There is much debate about public disclosure of individual doctors’ performance to increase hospital quality and safety, but research is lacking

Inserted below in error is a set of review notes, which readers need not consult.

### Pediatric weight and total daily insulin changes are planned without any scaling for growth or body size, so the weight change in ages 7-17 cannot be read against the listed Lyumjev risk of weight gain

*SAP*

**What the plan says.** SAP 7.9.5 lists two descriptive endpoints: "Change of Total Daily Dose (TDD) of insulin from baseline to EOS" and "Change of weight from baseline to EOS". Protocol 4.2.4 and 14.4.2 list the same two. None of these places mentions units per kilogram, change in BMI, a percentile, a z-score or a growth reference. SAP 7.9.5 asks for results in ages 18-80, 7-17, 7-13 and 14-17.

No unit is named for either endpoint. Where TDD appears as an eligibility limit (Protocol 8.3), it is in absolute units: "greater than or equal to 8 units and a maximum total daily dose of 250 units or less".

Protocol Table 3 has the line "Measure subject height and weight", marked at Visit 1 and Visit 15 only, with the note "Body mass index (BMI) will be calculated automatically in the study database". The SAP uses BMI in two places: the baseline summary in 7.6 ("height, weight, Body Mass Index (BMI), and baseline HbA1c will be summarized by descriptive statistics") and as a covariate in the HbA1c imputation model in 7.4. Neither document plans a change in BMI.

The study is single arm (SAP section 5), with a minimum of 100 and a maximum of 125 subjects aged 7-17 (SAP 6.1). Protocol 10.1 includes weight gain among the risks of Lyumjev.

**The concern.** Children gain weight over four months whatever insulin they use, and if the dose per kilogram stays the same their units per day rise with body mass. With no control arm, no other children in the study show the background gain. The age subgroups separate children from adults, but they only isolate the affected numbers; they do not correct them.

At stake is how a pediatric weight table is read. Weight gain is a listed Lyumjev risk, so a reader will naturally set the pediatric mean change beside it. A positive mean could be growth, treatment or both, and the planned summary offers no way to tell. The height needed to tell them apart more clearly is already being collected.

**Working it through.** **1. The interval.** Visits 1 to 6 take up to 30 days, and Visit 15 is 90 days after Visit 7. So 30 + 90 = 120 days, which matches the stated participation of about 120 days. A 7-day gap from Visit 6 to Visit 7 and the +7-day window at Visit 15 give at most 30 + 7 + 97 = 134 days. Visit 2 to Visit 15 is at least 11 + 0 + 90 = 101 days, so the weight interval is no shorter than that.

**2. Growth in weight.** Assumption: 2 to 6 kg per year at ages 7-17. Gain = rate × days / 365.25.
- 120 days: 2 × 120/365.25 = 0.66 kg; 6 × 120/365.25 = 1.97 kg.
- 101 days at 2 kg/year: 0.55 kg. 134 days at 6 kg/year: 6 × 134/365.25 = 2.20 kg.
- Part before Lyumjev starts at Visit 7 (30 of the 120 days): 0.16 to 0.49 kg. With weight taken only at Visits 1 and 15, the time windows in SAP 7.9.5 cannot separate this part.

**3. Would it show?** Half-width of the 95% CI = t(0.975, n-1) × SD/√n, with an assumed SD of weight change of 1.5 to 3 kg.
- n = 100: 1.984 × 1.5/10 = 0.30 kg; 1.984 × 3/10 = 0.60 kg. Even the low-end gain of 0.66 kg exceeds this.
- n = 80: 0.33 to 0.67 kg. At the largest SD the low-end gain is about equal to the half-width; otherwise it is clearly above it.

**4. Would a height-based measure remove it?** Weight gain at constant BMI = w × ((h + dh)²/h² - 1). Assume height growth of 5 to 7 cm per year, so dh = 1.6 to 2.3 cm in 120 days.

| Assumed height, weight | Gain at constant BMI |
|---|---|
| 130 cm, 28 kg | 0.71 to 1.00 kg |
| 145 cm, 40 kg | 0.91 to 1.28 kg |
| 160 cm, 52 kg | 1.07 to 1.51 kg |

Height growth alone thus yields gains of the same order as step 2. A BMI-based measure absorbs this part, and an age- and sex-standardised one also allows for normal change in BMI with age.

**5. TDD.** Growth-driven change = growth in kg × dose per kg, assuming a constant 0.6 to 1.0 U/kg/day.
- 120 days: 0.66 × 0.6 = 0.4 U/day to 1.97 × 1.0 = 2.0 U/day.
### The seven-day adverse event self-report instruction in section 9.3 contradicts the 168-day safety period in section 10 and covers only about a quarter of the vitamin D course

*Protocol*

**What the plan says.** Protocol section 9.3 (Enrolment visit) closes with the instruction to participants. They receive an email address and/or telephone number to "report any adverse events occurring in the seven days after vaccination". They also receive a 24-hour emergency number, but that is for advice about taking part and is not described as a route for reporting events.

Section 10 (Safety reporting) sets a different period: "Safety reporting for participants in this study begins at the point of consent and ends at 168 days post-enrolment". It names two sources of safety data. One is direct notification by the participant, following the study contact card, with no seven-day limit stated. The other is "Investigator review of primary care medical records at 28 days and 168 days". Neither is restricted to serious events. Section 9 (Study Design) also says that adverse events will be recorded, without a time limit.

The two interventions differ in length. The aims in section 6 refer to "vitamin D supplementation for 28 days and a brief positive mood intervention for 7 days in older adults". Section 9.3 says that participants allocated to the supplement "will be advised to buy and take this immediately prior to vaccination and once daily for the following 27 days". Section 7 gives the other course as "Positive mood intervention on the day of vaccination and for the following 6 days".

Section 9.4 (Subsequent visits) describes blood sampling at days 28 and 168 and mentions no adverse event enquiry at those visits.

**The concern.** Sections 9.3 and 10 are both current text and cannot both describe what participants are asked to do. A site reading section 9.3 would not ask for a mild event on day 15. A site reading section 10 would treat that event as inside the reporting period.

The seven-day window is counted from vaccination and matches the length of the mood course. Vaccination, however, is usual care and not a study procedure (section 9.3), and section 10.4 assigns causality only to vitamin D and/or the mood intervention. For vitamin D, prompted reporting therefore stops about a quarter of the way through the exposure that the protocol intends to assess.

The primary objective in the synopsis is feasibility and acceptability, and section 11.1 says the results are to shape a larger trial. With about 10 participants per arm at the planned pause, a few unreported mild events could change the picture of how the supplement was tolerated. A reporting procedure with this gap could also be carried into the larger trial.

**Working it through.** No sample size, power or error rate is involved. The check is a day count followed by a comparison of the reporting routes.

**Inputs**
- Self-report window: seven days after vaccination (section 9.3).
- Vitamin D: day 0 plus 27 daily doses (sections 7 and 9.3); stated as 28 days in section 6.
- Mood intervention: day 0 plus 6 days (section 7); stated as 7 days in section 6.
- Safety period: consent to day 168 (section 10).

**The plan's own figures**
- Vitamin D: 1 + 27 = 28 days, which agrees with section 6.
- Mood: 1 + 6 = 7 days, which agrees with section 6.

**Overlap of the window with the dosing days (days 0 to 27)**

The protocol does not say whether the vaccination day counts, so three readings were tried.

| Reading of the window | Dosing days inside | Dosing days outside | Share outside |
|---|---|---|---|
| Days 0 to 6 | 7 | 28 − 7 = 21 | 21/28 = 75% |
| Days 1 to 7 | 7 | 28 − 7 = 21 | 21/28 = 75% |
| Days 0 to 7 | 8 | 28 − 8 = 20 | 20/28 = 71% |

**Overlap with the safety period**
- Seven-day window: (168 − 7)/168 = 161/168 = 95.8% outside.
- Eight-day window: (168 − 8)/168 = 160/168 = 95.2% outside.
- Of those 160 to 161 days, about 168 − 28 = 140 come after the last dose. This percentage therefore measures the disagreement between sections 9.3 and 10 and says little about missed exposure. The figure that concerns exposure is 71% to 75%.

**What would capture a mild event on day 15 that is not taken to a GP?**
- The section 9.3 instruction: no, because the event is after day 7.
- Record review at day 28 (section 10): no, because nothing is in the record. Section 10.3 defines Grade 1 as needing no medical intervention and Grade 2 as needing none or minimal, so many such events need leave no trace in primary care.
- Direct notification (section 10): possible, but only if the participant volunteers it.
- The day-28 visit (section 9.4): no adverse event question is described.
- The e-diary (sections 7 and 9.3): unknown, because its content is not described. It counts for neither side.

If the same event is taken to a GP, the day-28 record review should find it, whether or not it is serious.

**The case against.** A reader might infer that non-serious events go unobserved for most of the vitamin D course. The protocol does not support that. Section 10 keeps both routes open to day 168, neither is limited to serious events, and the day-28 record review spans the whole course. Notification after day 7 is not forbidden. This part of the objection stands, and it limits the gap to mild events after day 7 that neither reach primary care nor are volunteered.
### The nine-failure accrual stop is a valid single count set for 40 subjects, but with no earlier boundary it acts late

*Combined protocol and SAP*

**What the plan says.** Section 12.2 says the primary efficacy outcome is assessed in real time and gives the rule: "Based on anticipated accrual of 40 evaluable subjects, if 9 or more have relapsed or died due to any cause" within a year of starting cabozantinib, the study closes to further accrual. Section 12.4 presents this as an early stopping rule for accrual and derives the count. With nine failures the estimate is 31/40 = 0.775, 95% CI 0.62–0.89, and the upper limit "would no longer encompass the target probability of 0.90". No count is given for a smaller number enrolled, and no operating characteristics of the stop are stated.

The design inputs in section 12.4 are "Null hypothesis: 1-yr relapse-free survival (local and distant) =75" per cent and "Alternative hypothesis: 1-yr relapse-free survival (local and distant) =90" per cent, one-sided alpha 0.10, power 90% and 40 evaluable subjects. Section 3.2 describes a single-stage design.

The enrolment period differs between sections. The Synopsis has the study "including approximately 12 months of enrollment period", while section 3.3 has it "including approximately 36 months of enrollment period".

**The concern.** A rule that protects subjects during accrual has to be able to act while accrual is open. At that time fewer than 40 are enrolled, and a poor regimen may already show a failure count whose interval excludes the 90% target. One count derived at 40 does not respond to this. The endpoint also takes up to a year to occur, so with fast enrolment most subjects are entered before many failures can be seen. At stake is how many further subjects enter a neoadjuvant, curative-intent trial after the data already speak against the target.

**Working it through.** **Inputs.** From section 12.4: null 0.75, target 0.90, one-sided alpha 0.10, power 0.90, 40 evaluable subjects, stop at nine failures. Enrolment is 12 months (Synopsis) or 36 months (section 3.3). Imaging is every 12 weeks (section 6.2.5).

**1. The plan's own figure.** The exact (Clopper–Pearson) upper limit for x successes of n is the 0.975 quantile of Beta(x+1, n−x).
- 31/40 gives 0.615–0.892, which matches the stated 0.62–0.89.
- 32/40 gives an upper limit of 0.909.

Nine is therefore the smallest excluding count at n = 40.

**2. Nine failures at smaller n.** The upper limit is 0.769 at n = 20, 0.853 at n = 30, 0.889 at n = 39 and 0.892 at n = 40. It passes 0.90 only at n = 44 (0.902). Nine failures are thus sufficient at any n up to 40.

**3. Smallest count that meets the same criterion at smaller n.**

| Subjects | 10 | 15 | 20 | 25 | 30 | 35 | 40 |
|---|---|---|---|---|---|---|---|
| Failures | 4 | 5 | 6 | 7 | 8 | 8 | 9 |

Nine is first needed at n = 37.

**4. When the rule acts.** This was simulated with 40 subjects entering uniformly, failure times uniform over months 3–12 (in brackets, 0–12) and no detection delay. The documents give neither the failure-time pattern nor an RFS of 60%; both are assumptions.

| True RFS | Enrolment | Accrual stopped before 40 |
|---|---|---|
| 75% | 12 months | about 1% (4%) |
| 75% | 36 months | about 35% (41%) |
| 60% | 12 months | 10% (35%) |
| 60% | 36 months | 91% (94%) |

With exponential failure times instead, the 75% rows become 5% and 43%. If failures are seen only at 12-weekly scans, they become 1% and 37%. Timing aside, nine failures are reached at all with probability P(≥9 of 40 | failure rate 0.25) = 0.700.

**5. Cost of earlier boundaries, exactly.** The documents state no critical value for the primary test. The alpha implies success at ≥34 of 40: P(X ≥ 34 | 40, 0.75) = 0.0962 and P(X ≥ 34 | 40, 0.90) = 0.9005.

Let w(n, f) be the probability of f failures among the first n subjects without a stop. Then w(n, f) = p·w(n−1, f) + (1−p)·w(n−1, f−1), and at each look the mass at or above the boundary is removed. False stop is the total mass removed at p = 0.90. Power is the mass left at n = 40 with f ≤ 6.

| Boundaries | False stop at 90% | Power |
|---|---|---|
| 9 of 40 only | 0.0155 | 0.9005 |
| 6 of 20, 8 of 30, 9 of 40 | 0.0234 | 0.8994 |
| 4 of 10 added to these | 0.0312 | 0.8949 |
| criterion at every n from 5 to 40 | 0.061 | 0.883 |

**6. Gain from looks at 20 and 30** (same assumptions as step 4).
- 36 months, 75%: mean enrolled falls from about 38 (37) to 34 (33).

In 2016, media coverage of a cluster of preventable deaths of babies born at a Victorian health service1 shone a spotlight in Australia on the role of public reporting of hospital performance data in assuring quality and safety. The subsequent Victorian government review2 suggested that the Victorian health system must develop a culture of candour with improved transparency at every level of the hospital system “through greater public reporting of outcomes data and support for a just culture in hospitals”.2 Other failures in hospital quality have similarly triggered inquiries and health system reform in Australia.3,4 For example, Queensland’s Bundaberg Hospital scandal in 2005 triggered changes to public reporting to further encourage cultures in hospitals to move away from the “name–shame–blame” approach.5
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